Vikings Cliche 2017 Offense

Vikings Cliche 2017 Offense

Climbing The Pocket
Climbing The Pocket
Vikings Cliche 2017 Offense

Is this the most cliché Vikings Offense team ever? The roster seems to reflect many “rules” that we’ve seen on past teams:


Roster Rule #1 – The Journeyman QB

The Vikings succeed with the arm of a journeyman QB. Any purple fan over 15 years old knows this truth well. The franchise started off great by drafting scrambler Fran Tarkenton in 1961, Tommy Kramer in 1977, and Wade Wilson in 1981. These stars all played before the modern era of free agency. Minnesota also drafted Brad Johnson in 1994 but he put together his best years in Washington and Tampa Bay.


Warren Moon, Randall Cunningham and Brett Favre achieved more success than Daunte Culpepper, Tavaris Jackson, and Christian Ponder ever did. In fact over the past 25 years, Quarterbacks drafted by Minnesota (.512) win a game less per season than quarterbacks acquired by other means (.572).


The trend disturbs our franchise-QB-starved fan base. We want the Vikings to grow the position organically, but we’ve watched them achieve more success with free agents. Sam Bradford and Teddy Bridgewater make that dilemma more apparent than ever. I desperately want Teddy to pan out. History tells me Sam will lead them further.


Roster Rule #2 – The Stud Drafted RB

Rule #2 drastically contrasts to Rule #1. We warmly laud the names of Chuck Foreman, Robert Smith, and Adrian Peterson. In recent history, the squad’s leading rusher has been a draft pick 92% of the time. Almost a lock.


Running Back stability holds the Vikings ship afloat while the franchise constantly searches for QB answers. Smith played with seven different starting quarterbacks in eight years, starting with Jim McMahon and ending with Daunte Culpepper. Peterson meanwhile bridged the gap between Brooks Bollinger all the way to Sam Bradford. His 10 year stint saw 13 different starting quarterbacks. While a strong running game doesn’t always produce winning records, Minnesota appeared in the playoffs anytime they could pair a good RB with average QB play.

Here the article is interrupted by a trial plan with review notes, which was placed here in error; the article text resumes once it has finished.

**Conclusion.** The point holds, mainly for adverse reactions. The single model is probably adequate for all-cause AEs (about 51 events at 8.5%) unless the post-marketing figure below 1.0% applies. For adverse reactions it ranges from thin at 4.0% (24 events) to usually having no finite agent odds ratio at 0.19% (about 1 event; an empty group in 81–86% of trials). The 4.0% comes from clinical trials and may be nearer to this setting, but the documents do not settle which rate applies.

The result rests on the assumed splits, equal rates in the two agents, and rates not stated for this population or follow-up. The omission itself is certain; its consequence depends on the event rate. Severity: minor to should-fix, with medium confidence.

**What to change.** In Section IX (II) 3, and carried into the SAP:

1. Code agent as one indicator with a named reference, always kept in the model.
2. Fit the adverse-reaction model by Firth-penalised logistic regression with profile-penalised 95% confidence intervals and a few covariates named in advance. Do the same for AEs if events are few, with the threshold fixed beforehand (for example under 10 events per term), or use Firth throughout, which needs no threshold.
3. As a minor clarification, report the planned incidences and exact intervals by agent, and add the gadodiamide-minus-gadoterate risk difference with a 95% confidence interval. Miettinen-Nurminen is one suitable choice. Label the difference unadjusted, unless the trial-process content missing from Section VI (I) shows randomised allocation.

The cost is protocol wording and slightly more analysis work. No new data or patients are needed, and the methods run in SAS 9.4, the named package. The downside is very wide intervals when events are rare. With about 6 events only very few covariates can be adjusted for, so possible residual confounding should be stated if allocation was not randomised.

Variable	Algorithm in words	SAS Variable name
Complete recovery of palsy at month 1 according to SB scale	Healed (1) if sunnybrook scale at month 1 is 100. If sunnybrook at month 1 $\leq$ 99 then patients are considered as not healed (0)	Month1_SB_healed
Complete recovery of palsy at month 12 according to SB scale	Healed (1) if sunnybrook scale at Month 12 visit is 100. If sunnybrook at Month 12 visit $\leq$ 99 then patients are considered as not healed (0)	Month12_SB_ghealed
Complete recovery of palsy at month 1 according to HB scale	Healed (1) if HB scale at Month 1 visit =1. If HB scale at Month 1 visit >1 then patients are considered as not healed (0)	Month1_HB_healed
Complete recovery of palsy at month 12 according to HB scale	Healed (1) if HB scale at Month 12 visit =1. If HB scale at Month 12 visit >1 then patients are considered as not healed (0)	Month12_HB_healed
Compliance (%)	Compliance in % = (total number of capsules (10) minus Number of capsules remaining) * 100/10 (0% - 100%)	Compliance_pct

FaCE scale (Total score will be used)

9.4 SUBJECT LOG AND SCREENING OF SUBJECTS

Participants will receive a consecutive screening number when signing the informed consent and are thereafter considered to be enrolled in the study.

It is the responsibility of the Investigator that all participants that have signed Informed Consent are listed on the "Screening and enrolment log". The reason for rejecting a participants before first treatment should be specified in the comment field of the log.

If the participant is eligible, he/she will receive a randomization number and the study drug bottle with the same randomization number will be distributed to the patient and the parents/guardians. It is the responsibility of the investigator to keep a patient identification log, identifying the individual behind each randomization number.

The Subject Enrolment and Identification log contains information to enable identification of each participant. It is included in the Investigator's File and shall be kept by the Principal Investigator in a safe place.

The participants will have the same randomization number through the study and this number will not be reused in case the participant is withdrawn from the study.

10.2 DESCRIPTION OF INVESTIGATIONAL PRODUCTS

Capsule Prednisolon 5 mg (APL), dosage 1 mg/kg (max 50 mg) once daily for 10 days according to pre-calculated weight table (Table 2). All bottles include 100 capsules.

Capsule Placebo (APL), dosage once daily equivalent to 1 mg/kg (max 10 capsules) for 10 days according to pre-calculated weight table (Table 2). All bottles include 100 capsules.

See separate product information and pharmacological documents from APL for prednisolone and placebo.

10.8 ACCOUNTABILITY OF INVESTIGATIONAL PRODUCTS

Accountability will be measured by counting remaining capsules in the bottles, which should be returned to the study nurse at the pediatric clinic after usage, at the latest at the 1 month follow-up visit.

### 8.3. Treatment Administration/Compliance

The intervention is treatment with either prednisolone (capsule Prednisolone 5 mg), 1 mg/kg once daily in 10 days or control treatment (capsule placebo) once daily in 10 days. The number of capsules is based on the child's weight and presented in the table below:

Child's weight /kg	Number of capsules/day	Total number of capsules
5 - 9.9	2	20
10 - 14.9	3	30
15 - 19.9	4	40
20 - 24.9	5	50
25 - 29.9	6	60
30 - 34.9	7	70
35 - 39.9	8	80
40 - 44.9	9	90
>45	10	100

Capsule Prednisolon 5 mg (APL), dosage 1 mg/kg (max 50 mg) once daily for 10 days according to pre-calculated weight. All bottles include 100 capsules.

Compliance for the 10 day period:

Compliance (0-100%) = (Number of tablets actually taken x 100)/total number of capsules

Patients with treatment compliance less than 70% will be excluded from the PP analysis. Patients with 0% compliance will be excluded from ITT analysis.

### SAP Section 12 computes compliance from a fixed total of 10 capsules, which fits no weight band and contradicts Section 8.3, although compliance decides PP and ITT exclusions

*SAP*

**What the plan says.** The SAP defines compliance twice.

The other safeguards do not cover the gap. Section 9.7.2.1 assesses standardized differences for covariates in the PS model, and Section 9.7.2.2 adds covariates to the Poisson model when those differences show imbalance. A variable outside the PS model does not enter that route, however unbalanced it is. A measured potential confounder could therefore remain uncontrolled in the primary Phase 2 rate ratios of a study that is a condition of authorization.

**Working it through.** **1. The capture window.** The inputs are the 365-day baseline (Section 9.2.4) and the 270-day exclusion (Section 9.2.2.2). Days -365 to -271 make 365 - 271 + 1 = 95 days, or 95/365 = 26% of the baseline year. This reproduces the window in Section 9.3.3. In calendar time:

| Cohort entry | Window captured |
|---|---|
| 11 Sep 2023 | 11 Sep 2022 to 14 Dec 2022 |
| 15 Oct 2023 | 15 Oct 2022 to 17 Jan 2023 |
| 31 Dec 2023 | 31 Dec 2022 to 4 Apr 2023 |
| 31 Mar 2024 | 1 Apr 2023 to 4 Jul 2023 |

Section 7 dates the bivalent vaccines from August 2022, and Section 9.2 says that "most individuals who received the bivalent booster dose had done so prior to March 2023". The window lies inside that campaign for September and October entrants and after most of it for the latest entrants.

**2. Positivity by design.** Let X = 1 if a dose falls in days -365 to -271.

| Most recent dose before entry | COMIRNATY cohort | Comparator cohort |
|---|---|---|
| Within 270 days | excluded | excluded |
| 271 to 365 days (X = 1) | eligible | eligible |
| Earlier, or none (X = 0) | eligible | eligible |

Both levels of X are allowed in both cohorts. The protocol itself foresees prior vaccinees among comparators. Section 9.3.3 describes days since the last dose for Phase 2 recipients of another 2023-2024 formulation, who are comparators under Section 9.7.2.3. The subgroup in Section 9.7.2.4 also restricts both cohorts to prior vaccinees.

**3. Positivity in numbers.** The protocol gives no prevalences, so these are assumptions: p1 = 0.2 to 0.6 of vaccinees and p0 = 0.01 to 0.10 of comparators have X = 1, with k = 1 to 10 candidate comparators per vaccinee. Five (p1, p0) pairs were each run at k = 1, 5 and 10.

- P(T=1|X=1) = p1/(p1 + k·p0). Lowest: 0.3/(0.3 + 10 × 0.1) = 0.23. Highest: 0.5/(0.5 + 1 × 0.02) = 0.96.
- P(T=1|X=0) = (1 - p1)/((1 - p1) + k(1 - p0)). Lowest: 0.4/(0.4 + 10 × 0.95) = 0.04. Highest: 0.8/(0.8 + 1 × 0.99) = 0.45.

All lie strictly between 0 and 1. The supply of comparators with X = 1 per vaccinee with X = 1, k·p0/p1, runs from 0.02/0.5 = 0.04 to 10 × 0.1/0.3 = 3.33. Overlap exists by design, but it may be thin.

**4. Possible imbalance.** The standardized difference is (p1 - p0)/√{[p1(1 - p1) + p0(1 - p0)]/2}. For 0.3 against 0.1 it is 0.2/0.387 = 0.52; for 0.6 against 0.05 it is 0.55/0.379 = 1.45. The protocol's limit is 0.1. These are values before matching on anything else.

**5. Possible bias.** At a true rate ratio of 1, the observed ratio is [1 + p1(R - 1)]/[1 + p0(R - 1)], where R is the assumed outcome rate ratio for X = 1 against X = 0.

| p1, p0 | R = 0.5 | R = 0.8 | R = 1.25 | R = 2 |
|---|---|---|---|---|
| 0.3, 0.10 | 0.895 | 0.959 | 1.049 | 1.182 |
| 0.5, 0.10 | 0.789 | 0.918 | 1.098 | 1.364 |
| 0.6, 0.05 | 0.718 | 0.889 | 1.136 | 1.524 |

That’s exactly what we hope to see in 2017. If Cook hits like his predecessors, that stronger rushing attack will pair nicely with 2016’s consistent, low-turnover passing game. At the same time this rule doesn’t bode well for Latavius Murray. Free agent RBs only see moderate success in Minnesota.


Roster Rule #3 – The Solid WR Corps

Randy Moss, Cris Carter and Jake Reed. Percy Harvin, Sidney Rice, and Bernard Berrian. Stefon Diggs, Mike Wallace, and Jarius Wright. Then throw in TEs like Andrew Glover, Jermaine Wiggins, Visanthe Shiancoe, and Kyle Rudolph. The evidence is clear: The best versions of the Vikings feature solid receiving threats all the way down the depth chart.


Both Carters, Reed, Moss, Berrian, Harvin, Rice, Glover, Wiggins, Shiancoe, Nate Burleson and Bobby Wade, all had the best years of their career in purple. That’s 12 different pass catchers having career years in the span of 24 years.


This current group of WRs is more homegrown in years past. Diggs, Adam Thielen, and Kyle Rudolph proved their worth over the last two years. Michael Floyd, Jarius Wright, Stacy Coley and Rodney Adams are set to make solid impact as well. 2017’s Teen Titans should be a deep, well rounded core that powers the offense to success.


Roster Rule #4 – One OL You Love, One OL You Hate

All-time great offensive lineman litter Vikings history. We’ve been privileged to watch the full careers of Hall of Famers Mick Tinglehoff, Ron Yary, and Randall McDaniel. Matt Birk manned the Center position for a decade, with stalwart Steve Hutchinson next to him at Left Guard. The five names above accumulated 38 Pro Bowls and 23 All Pro awards combined. They’re a truly impressive group of Minnesota blockers that we laud accordingly.


Yet being a purple fan is about balance, and no position group exemplifies this more than the offensive line. For every Steve Hutchinson there’s a Ryan Cook. For every Randall McDaniel there’s a Matt Kalil. These huge liabilities make us uncomfortable about the OL overall.

NFL: Minnesota Vikings at Chicago Bears

It’s hard to feel any comfort from the 2017 group. They’re hoping average is good enough. We’ve already transferred OL ire from TJ Clemmings to Mike Remmers. Quality blockers have been scarce, but we hope Pat Elflein ascends to stalwart status. Even if we come to love Elflein, there’s sure to be plenty of dissatisfaction with OL play this year.


A journeyman QB, drafted RB, deep WRs, and unbalanced OL. Yeah, they’re the most cliché Vikings Offense ever.

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